Should you choose to read DARK DISTORTIONS – the inaugural release of indie publisher Scotopia Press – it’s a near-guarantee that the book will undergo a transformation in the process, from a mint-condition paperback of considerable heft to a dog-eared stack of no-longer-solid-white pages, stuck between peeling covers.
It’s my own fault, really. So into its nearly 600 pages of brand-new dark fiction I was that I took it everywhere I went: to breakfast, to bed, to work, to the park, in the car. I put it through the ringer, but several of its stories did the same to me.
I knew not a single name of the 30 or so authors involved in this anthology, but now there are several I’d like to follow. Its first piece of note is “The Snow Demon,” by David W. Landrum, in which a wayward female blues singer making ends meet in a topless bar hears talk of a mythical creature in a nearby cave, and eventually gets the chance to see how much of it is just talk.
Eric R. Lowther’s “Alley Cat” follows a serial killer on the day of the month he always sets aside for slaughter …. but he’s got to complete his parole-required battery of psych tests first. The narrator of A.J. Brown’s “The Woodshed” recalls horrifying instances of abuse by his father’s hand in the titular site, and how those childhood events still haunt him.
One of the more effective stories is Chris Morrow’s “Fear & the Storm,” not only because it deals with the all-too-real terror of tornados, but also because it provides a twist end that’s refreshingly absent of a mean streak. A visit to a fortune teller leaves two college students in trouble in Gerald C. Matics’ “Enthralled,” while a white-collar criminal suffers a horrific on-the-job “accident” in Kim Despins’ “Onus.”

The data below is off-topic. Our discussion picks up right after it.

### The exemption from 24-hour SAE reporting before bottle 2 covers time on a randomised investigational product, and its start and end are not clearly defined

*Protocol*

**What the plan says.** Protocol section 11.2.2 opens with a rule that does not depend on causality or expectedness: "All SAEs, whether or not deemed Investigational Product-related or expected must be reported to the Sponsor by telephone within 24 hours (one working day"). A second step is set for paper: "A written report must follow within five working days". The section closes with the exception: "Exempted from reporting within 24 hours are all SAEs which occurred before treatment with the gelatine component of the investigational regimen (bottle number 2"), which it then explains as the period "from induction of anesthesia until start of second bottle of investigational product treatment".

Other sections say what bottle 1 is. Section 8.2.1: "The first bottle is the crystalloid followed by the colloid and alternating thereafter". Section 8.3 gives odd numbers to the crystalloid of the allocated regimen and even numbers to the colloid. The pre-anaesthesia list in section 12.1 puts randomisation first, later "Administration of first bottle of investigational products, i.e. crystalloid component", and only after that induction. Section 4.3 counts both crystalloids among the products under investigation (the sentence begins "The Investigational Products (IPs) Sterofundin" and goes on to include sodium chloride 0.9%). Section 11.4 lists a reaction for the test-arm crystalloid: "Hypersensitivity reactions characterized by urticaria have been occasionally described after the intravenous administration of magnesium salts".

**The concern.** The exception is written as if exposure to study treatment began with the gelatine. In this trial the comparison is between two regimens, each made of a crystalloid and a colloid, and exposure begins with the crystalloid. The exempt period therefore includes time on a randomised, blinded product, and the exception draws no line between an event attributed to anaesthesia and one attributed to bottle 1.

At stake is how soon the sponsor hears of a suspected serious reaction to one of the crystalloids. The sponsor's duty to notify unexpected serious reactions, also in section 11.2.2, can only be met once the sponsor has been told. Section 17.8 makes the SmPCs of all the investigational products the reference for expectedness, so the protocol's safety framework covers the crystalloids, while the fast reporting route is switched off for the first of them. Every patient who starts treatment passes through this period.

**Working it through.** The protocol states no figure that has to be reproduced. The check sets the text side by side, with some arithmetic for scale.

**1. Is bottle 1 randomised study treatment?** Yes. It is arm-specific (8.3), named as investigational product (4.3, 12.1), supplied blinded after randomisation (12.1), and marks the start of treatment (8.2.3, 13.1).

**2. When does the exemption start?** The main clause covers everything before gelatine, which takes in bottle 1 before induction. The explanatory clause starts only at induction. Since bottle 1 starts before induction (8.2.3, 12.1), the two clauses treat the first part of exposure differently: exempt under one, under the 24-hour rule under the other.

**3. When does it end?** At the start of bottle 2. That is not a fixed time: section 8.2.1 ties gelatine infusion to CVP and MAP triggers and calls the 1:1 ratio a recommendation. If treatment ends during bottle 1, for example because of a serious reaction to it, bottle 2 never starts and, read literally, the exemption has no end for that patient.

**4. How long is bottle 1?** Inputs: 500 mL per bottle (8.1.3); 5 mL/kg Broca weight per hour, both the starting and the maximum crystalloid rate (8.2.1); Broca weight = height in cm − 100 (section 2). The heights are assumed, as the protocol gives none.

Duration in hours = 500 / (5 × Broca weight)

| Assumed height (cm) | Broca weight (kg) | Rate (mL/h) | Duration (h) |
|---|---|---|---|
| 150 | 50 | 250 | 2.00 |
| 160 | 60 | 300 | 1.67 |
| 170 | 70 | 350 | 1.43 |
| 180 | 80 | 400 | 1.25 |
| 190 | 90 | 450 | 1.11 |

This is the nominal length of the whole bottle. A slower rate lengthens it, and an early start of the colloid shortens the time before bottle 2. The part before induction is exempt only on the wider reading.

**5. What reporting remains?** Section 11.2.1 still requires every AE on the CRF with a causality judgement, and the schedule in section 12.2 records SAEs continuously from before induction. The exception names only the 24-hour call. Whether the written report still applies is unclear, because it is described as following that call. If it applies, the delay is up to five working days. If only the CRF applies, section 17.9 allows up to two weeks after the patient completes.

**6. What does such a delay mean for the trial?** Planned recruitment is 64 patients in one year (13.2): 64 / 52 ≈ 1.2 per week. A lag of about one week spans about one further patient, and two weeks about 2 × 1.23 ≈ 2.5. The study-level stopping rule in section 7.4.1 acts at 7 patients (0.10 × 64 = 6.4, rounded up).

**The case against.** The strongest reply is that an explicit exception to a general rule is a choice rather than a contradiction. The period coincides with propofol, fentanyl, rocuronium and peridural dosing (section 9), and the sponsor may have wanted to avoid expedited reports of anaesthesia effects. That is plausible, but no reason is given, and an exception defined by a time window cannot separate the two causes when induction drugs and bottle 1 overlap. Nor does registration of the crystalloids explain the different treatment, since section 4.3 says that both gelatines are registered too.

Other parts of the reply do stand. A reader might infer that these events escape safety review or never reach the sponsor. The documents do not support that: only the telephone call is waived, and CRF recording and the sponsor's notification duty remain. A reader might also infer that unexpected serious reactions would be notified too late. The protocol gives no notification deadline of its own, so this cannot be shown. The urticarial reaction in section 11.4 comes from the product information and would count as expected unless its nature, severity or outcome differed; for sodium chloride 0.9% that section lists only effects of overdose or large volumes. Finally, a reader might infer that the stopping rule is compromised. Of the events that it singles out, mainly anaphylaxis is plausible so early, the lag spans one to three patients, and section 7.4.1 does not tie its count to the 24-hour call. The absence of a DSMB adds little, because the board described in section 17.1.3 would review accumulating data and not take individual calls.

Michael Anthony’s “Night of the Cheddar Moon” imagines a police state in which the homeless are separated from the rich via a guarded concrete wall, forcing the eating of rats, the selling off of daughters and other dire decisions. And in the Palahniuk-ian humored “Pick,” Erik Smetana’s narrator confesses an obsession with peeling and eating his own – and eventually other people’s – scabs. (His first taste “was like ancient ambrosia with a hint of Crunch ‘N Munch.”)
Other stories center on clans of monks, cursed words, rebellious angels, wounded guitarists and paranoid teachers. The best of the bunch comes from C.D. Allen, who co-edited the entire volume with Molly Feese; his “The Rector House” is an old-school horror show in the vein of H.P. Lovecraft, with a man who has no family suddenly learns he does, and travels to the big, spooky manse in which they live to discover their secrets. They number quite a few, all of them repulsive. I’d deem it flawless, if only Allen could differentiate between “its” and “it’s” – a pet peeve of mine.
A few stories come up short. Mark E. Deloy’s “18 Wheels of Hell” might be better if it weren’t so literal; an evil trucker sports a red tail, and he’s followed by a guardian angel with actual wings. And Trevor Price’s “Thin Walls” – one of the longer pieces – suffers from too much description. There are also several poems, and sorry, but I’d argue no one in horror has done that well since, well, Edgar Allan Poe.
But the good far outweighs the bad – or just the not-as-good, as is more often the case – making DARK DISTORTIONS quite the calling card for a fledging publisher. –Rod Lott
“He soon had her T-shirt off and his hands on her tits and then her track shorts off and his hands on her ass. She felt her pussy get wet as he continued to run his hands and lips all over her. She lay back on the bed as he put on a condom. He took her in his arms and sank down, pushing in as she adjusted her hips to receive him.”